Schools are where children – bright, energetic, and ready to learn and grow – first see society at work. It’s where they learn how to write, solve problems, socialize, relate to others and the world around them, and it’s where they build foundations for the future.
But what kind of foundations are schools providing?
Sadly, many children attending public schools in America are actually spending their days in inefficient and even deteriorating classrooms, which can negatively affect their well-being and overall ability to learn.
So what’s the solution?
Designing, building or upgrading schools so that they are sustainable and energy-efficient learning environments is certainly part of the solution. But it goes beyond an initial concept.
From the preliminary design stages and initial construction to maintenance years down the road, there are many ongoing factors that contribute to a green school. All of these factors combined are part of the “green schools” solution.
What makes a school green?
The design of the school does not simply come down to the architects and contractors. Rather, the building should be as integrated as possible so the facility can operate with maximum efficiency. The physical materials that go into the school are major components that can help solve the problems plaguing children’s well being and ability to learn. Some of the simplest changes that could greatly contribute to improved occupant well being include increased day-lighting, improved insulation and incorporating furnishings, fixtures and equipment that are in alignment with the green integrity of the facility.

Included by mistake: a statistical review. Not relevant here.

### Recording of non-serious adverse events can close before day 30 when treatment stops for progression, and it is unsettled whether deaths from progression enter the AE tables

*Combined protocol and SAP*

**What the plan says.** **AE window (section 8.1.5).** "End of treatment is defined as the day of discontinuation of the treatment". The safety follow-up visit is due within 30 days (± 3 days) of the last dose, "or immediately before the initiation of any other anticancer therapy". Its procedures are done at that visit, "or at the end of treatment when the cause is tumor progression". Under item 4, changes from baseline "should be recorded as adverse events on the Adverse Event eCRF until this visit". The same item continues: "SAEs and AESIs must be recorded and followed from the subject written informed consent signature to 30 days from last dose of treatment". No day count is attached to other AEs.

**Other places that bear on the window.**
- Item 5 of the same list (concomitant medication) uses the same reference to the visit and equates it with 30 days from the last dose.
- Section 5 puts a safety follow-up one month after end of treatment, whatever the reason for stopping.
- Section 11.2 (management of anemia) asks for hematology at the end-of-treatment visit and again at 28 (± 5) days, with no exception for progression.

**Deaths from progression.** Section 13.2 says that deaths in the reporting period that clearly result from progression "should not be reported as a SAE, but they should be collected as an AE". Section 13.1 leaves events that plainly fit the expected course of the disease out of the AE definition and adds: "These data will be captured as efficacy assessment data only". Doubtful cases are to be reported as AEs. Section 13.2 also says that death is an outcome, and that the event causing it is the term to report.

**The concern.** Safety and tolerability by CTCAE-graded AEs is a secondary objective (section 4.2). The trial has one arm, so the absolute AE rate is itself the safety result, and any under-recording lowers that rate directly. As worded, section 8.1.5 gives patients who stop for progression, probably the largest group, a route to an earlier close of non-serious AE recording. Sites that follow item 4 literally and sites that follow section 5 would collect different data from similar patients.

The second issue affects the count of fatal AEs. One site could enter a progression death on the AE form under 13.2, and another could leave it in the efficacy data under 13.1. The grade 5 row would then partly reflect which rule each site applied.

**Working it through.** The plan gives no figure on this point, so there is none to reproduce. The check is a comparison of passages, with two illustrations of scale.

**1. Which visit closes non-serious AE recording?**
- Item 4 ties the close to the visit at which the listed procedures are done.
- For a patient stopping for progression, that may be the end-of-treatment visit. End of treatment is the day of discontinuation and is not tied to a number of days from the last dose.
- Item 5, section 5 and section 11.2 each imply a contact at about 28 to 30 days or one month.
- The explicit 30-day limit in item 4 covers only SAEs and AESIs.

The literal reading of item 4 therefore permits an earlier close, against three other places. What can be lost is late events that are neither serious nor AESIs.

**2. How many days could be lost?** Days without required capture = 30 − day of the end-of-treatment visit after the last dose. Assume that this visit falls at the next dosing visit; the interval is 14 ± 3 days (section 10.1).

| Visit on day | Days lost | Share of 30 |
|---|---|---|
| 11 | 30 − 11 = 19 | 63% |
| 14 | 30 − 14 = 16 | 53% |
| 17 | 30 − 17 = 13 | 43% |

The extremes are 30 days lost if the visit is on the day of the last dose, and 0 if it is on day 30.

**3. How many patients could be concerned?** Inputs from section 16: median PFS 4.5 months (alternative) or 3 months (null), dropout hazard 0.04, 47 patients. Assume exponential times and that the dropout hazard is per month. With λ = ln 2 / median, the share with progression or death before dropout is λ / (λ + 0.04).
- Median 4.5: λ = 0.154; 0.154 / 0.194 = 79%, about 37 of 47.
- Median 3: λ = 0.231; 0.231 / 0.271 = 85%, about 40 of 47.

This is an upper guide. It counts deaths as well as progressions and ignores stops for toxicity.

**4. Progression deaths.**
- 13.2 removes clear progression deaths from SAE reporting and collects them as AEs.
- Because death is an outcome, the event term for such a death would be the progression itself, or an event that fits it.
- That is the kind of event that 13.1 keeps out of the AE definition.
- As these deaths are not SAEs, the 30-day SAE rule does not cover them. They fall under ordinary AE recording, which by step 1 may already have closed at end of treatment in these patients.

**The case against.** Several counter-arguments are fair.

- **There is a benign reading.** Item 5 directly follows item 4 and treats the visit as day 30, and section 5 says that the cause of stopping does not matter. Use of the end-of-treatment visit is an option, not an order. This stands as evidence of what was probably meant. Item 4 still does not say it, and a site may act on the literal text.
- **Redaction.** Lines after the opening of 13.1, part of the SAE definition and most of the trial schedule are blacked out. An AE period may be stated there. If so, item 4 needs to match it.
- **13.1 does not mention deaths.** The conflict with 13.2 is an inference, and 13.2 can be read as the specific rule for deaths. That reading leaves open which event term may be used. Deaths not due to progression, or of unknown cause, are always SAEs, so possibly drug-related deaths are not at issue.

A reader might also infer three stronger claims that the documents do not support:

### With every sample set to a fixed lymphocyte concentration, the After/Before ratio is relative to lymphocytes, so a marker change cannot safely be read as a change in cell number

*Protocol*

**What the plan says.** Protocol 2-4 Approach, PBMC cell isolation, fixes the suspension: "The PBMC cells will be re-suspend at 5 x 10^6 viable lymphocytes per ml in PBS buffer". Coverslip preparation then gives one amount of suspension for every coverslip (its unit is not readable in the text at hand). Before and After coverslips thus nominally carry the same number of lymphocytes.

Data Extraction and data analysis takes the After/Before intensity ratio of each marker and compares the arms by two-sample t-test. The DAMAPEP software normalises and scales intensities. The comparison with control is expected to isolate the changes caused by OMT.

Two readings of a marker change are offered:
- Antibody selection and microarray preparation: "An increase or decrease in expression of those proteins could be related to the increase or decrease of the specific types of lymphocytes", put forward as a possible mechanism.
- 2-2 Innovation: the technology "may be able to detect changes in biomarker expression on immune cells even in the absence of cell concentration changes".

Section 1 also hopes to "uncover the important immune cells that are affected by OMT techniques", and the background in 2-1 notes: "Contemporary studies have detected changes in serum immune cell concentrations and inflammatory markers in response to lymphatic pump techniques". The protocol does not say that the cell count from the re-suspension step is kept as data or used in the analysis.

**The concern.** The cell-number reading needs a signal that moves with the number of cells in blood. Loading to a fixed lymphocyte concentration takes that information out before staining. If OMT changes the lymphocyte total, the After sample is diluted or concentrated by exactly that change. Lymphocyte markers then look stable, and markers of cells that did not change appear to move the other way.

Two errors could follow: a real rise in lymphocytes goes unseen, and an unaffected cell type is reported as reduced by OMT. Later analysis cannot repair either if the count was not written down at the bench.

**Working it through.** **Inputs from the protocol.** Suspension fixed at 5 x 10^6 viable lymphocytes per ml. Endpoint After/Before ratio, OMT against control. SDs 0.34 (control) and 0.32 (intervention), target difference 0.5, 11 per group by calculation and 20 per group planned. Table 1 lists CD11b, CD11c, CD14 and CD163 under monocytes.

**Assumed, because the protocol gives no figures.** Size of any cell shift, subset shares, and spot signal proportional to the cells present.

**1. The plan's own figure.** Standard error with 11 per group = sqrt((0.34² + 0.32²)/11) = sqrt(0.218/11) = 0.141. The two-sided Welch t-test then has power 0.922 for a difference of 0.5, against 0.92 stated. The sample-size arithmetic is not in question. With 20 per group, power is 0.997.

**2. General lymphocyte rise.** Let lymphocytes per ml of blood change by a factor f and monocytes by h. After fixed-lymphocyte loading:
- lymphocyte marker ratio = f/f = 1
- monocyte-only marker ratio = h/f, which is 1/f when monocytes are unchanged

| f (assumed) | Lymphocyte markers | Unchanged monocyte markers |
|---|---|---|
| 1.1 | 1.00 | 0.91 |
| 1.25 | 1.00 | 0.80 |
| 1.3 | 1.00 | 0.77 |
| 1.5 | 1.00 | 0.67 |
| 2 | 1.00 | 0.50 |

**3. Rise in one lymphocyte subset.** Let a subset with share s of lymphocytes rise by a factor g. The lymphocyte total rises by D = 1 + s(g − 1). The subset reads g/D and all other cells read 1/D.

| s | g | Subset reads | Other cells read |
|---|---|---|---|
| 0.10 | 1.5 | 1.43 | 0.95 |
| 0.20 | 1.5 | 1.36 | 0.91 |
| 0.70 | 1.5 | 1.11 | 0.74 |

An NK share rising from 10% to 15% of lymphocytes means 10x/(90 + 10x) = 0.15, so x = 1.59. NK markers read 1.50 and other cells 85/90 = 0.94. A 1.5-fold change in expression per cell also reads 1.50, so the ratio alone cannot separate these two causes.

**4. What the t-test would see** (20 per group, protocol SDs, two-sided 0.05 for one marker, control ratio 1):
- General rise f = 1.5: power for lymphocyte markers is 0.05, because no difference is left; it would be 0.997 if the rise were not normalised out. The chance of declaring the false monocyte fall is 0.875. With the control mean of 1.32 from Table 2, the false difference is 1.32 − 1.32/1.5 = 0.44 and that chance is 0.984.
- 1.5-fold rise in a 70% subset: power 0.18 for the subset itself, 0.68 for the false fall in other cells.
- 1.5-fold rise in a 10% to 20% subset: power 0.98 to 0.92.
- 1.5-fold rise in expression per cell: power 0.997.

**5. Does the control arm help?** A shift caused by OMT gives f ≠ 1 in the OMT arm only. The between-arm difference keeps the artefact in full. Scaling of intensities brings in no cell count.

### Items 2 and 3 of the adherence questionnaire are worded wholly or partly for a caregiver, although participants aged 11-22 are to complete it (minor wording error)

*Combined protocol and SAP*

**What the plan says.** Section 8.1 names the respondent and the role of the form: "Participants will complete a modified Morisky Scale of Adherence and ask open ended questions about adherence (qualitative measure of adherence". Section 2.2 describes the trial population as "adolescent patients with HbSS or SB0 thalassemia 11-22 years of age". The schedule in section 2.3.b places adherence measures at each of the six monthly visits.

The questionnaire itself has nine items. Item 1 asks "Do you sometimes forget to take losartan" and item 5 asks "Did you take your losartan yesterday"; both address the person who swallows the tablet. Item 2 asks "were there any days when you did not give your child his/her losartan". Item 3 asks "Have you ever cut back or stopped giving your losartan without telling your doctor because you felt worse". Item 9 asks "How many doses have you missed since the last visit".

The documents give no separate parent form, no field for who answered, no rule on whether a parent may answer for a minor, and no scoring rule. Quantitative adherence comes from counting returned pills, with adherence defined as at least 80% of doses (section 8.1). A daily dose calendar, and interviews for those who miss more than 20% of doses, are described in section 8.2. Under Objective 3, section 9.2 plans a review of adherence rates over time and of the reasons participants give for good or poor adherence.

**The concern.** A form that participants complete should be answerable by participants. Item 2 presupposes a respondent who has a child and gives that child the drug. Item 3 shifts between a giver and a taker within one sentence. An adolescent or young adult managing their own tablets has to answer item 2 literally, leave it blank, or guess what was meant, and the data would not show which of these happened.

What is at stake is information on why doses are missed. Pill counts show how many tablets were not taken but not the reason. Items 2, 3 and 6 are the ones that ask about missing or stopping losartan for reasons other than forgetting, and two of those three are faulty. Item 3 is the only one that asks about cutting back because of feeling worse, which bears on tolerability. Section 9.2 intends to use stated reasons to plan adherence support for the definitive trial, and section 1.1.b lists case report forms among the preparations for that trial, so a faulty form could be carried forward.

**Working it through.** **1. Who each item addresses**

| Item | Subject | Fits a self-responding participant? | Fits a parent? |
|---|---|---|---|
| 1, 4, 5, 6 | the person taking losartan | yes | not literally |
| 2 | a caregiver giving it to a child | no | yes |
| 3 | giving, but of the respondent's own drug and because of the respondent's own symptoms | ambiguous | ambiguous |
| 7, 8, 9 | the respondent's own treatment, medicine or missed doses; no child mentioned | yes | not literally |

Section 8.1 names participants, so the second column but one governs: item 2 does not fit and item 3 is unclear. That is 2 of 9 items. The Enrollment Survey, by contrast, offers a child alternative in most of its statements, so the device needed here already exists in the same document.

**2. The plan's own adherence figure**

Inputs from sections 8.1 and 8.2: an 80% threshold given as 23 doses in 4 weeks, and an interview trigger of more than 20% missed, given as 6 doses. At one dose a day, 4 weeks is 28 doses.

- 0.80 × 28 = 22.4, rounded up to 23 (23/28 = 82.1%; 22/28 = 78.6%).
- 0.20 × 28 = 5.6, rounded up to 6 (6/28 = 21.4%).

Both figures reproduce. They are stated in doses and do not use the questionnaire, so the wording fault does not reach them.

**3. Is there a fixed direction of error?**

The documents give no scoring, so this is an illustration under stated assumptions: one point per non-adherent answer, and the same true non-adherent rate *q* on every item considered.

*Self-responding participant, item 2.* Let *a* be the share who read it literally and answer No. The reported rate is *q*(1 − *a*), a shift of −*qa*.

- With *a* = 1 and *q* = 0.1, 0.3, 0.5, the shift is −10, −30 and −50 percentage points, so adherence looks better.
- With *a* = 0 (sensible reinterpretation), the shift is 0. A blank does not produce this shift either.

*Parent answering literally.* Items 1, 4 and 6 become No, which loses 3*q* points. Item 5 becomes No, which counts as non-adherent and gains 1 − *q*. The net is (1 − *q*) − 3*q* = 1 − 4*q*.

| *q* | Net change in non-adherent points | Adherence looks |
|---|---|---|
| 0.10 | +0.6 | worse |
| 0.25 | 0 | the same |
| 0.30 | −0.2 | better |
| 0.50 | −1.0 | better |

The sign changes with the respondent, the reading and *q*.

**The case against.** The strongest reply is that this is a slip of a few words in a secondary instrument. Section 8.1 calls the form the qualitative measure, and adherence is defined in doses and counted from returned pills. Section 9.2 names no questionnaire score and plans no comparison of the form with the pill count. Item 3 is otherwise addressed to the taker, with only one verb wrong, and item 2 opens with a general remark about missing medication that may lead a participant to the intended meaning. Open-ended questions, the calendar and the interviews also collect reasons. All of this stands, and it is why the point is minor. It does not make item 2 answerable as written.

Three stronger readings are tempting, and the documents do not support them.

Many classrooms have insufficient natural light – or no windows whatsoever – which has a direct impact on students’ ability to stay focused and comprehend new material. A report from the National Renewable Energy Laboratory states that natural light in schools may significantly increase students’ test scores and promote better health and physical development – and can be attained without an increase in school construction or maintenance costs.
Measures include orienting the building to maximize day-lighting potential and minimize undesired heat gain. Other features, such as tall windows and slanted roofs, which allow light to “bounce” in, can also add natural light to a classroom.
Poor ventilation, mold and other hazards cause an alarming number of classrooms to be reported as substandard or even dangerous. Ensuring a building is insulated with the right materials is also critical to increase student comfort for a more conducive learning environment.
According to “Sustainable School Architecture” by Leadership in Energy and Environmental Design (LEED®) accredited professional architects Lisa Gelfand and Eric Corey Freed, no other green building feature has greater impact for less cost than insulation. Insulation materials, a good sealing package and proper HVAC ductwork can provide thermal control and create good air flow, all being integral to increasing efficiency and reducing operation costs, when used together properly.